Name and Shame Orders

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Name and Shame Orders

by Alyce Kliese and Byron Knight.


Breaching an environmental or planning law can have serious consequences. Besides the impact of the penalty that can be imposed, often the reputational risk of being convicted of such an offence is significant and can have a real-world impact on defendants who are prosecuted and found guilty. 

To encourage compliance with environmental and planning laws in New South Wales, the Courts have the ability to impose “name and shame” orders for offences contrary to the Environmental Planning and Assessment Act 1979 (the EP&A Act). 


The EP&A Act creates numerous offences. Perhaps the most common, and one of the offences that attracts the highest statutory penalty, is in relation to carrying out development without consent to do so. 

Section 4.2 of the EP&A Act states that (with emphasis underlined):

4.2   Development that needs consent(cf previous s 76A)

(1) General If an environmental planning instrument provides that specified development may not be carried out except with development consent, a person must not carry the development out on land to which the provision applies unless

(a)  such a consent has been obtained and is in force, and

(b)  the development is carried out in accordance with the consent and the instrument.

Maximum penalty—Tier 1 monetary penalty.

The maximum “tier 1 monetary penalty” is a penalty in the sum of $5,000,000.00 for a corporation and $1,000,000.00 for an individual. 

It is important to note that all kinds of development in New South Wales may require consent, even development that many may consider minor works. For example, in certain circumstances, building a shed or pruning a tree could be development that requires consent under the EP&A Act.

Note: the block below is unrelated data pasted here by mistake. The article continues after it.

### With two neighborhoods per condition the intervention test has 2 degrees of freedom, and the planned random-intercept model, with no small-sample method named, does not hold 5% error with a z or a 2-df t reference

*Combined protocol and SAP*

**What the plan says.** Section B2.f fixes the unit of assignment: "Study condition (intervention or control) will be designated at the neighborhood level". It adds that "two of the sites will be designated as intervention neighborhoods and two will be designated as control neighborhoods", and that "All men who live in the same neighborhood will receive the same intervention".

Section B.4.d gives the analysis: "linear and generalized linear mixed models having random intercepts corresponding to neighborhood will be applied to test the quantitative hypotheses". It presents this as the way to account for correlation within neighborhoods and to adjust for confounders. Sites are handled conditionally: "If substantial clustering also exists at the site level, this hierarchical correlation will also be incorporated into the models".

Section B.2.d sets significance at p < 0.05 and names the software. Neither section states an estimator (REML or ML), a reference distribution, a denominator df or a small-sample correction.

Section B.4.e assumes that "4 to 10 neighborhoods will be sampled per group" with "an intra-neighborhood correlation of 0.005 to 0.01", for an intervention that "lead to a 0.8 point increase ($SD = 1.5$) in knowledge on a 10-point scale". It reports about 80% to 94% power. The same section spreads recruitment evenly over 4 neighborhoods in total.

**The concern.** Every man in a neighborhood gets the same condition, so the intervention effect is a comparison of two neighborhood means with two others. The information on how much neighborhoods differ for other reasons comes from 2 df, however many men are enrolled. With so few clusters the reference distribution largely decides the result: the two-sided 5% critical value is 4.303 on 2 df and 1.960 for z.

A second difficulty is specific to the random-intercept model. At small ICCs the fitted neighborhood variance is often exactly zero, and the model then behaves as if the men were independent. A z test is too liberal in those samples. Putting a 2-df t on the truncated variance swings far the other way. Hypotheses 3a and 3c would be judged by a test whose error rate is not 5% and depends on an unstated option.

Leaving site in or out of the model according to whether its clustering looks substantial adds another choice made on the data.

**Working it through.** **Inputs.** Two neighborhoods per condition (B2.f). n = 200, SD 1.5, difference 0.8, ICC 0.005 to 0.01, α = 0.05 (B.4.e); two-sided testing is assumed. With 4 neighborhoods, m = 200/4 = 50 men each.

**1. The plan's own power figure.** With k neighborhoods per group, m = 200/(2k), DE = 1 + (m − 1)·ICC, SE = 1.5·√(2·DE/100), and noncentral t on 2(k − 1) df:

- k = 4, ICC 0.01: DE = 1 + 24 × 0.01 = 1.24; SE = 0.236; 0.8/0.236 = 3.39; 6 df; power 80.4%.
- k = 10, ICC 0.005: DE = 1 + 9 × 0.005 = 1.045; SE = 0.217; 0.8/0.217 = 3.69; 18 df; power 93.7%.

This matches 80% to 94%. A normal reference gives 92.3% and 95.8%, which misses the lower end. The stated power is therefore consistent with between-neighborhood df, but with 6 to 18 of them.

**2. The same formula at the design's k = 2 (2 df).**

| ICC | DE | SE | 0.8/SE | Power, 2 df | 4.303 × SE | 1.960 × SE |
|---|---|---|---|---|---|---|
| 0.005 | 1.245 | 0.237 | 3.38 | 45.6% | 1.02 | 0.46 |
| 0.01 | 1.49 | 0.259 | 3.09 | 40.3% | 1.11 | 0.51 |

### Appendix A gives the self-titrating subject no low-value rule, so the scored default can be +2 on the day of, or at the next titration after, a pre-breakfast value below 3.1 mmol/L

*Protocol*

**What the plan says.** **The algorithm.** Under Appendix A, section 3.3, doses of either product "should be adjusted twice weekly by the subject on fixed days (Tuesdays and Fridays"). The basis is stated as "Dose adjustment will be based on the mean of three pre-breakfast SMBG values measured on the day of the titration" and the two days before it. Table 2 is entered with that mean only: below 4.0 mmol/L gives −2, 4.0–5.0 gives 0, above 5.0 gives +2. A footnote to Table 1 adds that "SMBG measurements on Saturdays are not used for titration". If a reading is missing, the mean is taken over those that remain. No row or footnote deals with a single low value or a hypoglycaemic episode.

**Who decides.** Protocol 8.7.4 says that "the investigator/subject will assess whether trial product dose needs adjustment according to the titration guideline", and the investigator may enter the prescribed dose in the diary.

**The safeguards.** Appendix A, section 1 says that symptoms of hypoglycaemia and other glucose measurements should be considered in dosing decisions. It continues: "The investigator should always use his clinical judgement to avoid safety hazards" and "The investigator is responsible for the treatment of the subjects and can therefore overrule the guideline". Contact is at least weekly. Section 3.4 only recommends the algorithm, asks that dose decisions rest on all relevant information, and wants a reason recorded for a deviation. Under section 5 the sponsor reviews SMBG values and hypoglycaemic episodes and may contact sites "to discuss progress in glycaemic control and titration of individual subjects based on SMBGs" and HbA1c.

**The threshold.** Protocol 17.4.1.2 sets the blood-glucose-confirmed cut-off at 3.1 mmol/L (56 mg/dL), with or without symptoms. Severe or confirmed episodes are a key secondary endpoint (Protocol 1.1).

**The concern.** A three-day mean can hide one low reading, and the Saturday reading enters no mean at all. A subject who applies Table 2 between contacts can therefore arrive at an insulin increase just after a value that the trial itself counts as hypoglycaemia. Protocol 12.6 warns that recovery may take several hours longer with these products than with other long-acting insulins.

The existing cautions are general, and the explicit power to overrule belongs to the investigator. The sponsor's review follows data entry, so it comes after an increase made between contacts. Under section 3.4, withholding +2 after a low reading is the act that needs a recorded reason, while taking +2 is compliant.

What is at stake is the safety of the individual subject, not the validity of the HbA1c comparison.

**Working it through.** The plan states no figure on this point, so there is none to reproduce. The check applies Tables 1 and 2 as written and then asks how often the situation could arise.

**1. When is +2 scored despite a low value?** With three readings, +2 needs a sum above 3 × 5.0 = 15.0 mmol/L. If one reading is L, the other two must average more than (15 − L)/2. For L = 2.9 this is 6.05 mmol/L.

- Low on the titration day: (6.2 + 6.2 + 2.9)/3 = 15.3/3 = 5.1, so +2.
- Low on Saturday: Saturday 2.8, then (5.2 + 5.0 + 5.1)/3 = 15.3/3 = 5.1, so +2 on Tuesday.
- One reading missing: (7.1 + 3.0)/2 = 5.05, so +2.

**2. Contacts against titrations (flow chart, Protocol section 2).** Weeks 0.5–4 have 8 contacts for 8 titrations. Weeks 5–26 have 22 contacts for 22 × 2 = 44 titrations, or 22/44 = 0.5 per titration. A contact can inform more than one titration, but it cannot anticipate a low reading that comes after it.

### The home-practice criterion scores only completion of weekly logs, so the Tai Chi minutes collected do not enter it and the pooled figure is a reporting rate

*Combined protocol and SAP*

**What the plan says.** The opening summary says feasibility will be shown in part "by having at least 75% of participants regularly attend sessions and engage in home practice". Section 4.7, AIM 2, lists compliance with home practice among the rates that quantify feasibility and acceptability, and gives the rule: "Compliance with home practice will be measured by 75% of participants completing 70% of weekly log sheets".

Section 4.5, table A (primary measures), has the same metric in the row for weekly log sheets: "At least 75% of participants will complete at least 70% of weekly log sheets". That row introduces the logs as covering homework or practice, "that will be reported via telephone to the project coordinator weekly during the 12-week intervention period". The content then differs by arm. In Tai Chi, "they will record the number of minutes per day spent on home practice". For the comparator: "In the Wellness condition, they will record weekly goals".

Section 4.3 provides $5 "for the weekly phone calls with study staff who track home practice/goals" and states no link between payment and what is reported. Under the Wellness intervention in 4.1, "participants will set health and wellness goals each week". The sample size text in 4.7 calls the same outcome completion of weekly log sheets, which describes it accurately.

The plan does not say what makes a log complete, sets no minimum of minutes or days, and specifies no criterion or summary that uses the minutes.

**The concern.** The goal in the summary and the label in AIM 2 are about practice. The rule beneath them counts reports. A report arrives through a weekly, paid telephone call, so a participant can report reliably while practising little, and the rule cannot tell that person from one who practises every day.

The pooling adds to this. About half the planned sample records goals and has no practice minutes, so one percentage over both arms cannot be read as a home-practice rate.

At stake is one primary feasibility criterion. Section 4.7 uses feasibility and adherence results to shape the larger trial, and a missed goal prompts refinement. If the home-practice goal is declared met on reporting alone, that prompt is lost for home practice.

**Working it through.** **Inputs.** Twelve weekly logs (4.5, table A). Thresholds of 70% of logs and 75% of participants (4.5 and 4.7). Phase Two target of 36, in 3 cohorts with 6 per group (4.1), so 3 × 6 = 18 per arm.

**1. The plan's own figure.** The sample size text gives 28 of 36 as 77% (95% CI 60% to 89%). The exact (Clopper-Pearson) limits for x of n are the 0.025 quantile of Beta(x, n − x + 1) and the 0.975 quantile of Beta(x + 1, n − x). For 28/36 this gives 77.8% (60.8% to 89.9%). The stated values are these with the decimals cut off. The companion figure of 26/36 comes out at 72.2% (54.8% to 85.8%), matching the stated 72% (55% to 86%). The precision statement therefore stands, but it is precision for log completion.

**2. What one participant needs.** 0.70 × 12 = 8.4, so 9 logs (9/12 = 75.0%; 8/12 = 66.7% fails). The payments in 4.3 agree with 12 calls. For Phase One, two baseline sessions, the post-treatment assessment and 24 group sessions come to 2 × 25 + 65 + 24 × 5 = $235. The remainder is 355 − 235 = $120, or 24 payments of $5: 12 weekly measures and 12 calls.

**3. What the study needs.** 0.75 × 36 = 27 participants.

For offences against the EP&A Act and Environmental Planning and Assessment Regulation 2021, the EP&A Act at section 9.56 states that the Court has the power to issue the orders available to it pursuant to Part 8.3 of the Protection of the Environment Operations Act 1997 (the POEO Act).

Part 8.3 of the POEO Act empowers the Court to make orders such as:

  • an order that the offender take specified action to publicise the offence and the orders made by the Court against the offender; and/or
  • an order that the offender notify specified persons of the offence and the orders made by the Court against the offender (this could include, for example, a notice to shareholders). 

Further, it is important to note that the prosecutor is entitled to recover the ‘reasonable cost’ of taking legal action against an offender if that offender has failed to comply with an order to publicise or notify others of its conviction.  


In the case of Secretary, Department of Planning and Environment v Sell & Parker Pty Ltd [2022] NSWLEC 60 (Sell & Parker), the offender had been in receipt of waste in excess of the limits imposed by the relevant condition of the development consent. They were found guilty of two offences.

Her Honour Pepper J ordered that, in addition to fines and costs for the prosecution, the offender was to place a notice regarding its conviction (at its own expense) in the Daily Telegraph, the Sydney Morning Herald and The Australian Financial Review. The offender was also required to, at its own expense, place a notice on the home page of its website outlining its conviction.


The Courts have the power to “name and shame” offenders. This poses a real reputational risk to those involved in matters that could impact on the environment (which includes both government and private organisations). This emphasises the importance of seeking legal representation early if your organisation may be subject to environmental offence proceedings.